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NFLPA rejects rule changes for IR and trade deadline

Discussion in 'NFL Football Forum' started by BradyFTW!, Aug 23, 2012.

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  1. BradyFTW!

    BradyFTW! PatsFans.com Supporter PatsFans.com Supporter

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    NFL Players Association rejects rule changes to injured reserve, trade deadline - ESPN

    Very strange- I was in favor of both of these changes, and especially liked the IR change. The IR rejection, in particular, surprises me, since they've made no bones about working almost entirely for the benefit of the elite, highest paid players, and those are the guys who stand to most benefit from being able to come back in week 9. The only sort of rationale that I can come up with is that every player on IR = one more member earning a paycheck, but that doesn't really hold up to scrutiny in any meaningful way.
  2. Deus Irae

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    NFL, players' union clash over trade deadline, injured reserve - NFL News | FOX Sports on MSN
  3. woolster22

    woolster22 Rookie

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    Ir makes sense. You still get your salary if on ir correct? This assumed, it would certainly be in any severely injured players best interest to take the time heal fully. While fans (and coaches even) may want that elite talent back asap, the risk to the individual of returning at day, 75% for the playoffs would be much greater than waiting out the season and returning completely healed, healthy, and rehabbed. Hell, even if they don't get full compensation this would be in many players favor, assuming they are not long in tooth, so to speak.

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  4. nashvillepatsfan

    nashvillepatsfan Rookie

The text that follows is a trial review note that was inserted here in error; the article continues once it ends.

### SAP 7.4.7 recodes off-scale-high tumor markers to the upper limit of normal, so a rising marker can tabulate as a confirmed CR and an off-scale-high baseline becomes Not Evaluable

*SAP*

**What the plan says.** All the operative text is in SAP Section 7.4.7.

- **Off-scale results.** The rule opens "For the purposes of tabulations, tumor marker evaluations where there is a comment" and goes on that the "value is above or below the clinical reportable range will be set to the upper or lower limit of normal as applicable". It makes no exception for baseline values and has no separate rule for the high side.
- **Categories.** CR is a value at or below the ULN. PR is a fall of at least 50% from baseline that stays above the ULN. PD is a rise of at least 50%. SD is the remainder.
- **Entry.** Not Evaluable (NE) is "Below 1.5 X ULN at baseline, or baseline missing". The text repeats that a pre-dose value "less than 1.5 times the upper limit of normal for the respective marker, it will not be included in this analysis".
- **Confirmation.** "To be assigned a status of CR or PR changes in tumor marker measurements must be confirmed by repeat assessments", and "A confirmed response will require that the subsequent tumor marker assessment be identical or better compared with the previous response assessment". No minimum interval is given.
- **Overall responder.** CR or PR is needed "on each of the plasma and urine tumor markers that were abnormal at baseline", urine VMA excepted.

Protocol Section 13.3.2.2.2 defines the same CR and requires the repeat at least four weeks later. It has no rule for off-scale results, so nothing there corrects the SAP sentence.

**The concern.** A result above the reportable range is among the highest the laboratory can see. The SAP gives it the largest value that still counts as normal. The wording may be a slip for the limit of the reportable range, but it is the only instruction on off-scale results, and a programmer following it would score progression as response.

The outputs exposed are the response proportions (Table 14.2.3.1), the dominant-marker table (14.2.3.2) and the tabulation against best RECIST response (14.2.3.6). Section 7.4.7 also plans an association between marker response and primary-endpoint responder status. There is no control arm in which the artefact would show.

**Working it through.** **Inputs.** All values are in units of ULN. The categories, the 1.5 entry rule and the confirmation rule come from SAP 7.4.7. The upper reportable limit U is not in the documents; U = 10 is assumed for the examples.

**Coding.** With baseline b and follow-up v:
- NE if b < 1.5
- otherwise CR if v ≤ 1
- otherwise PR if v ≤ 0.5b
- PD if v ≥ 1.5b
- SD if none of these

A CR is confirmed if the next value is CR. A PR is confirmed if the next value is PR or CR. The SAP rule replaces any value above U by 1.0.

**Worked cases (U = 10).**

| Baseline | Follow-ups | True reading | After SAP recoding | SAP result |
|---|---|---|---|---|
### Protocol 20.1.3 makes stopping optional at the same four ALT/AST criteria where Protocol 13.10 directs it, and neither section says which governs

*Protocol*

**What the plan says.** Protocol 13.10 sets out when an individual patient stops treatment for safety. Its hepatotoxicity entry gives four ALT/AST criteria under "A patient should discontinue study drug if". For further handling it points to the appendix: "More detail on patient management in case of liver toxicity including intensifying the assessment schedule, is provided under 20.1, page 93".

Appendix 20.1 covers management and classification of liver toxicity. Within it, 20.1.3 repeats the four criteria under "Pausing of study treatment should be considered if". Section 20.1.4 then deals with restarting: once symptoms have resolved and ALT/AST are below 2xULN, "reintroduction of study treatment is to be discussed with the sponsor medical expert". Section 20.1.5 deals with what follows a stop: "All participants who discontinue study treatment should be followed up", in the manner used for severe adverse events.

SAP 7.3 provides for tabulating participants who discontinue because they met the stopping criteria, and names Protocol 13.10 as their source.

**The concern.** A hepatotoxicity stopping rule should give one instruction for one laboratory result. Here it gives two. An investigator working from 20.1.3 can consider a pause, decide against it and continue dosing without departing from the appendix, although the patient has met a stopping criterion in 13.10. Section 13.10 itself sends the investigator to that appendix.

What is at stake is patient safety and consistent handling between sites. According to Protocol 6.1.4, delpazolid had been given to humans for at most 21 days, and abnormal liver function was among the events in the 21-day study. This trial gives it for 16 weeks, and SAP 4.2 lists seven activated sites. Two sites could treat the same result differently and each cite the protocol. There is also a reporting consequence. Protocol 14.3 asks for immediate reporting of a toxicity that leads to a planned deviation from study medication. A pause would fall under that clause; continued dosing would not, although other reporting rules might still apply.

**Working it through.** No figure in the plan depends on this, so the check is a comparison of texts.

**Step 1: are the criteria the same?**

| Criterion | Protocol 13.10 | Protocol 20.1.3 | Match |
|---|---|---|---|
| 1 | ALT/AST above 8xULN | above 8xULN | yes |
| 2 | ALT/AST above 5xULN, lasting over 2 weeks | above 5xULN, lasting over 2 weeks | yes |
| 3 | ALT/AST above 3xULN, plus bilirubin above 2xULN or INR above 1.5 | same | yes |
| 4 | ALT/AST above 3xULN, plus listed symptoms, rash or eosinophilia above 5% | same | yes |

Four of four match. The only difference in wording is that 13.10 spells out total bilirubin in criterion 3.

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    Not surprised. These were the only two changes in the past decade, that I actually liked. I jinxed em :bricks:
  5. Gumby

    Gumby Rookie

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    Well a "severely" injured player wouldn't be coming back after 6-8 weeks anyway.

    If the player wants (in his limited nfl career span) to contribute to a potential championship season, to add to his personal stats/reputation, or to earn playing/achievement bonuses - he now can't do that per the nflpa.

    Not sure how the details of the proposed rules were written (how much coercion a team could put on a player to come back early), but I think this decision does not reflect the majority of players view of these two rules (in isolation).

    This is purely the nflpa trying to use these not so controversial changes as bargaining chips to get something else. Which although their right, is detrimental to the game as a whole (imo).

    Frankly, I would like to see some of the players start up a separate union and elect better leadership than what they have.

    (Aside - for my own info, does anyone know is membership by nfl players mandatory? If not, what is the participation percentage? ).
  6. UK_Pat37

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    This surprised me. They were highly beneficial changes for both parties....I still think the players have way too much control in this league and it winds me up. I couldn't give to hoots if the NFLPA or players didn't like this move...if this was the English Premier League the Football Association would say 'tough *****' and go do it anyway.
  7. peterforpats

    peterforpats Rookie

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    apparently you fail to grasp the concept of a union. if you would implement this without giving "two hoots" than why bother with a union at all? of course, over here in the "colonies" we should get more guidance from the english premier league.:confused:
  8. Va_Pats_Fan

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    If you read the last line of the article, it states that the changes were linked to alterations of the rules around practice.

    Since we don't know what was being asked there, its hard to gauge why the NFLPA rejected these.
  9. ForThoseAboutToRock

    ForThoseAboutToRock Rookie

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    ESPN LINK

    I don't know what to make of mysterious "in-season practice rules" being included in the rule change and not (specifically) mentioned, but apparently they're the dealbreaker.
    Last edited: Aug 23, 2012
  10. UK_Pat37

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    #12 Jersey

    That's my point? I understand fully what a Union is and I would be all for it if the union and it's representatives didn't have the level of control or the hold they do over the league.

    I'm using the EPL as an example because it is the most watched and one of the most lucrative leagues in the world...the players within the league (and all professional leagues in Britain) aren't part of a union. They don't even get a say in what goes on.

    I like the fact the NFL has a Union but I can't comprehend the level of control they have over simple league changes. It's pathetic. The NFL may as well bend over.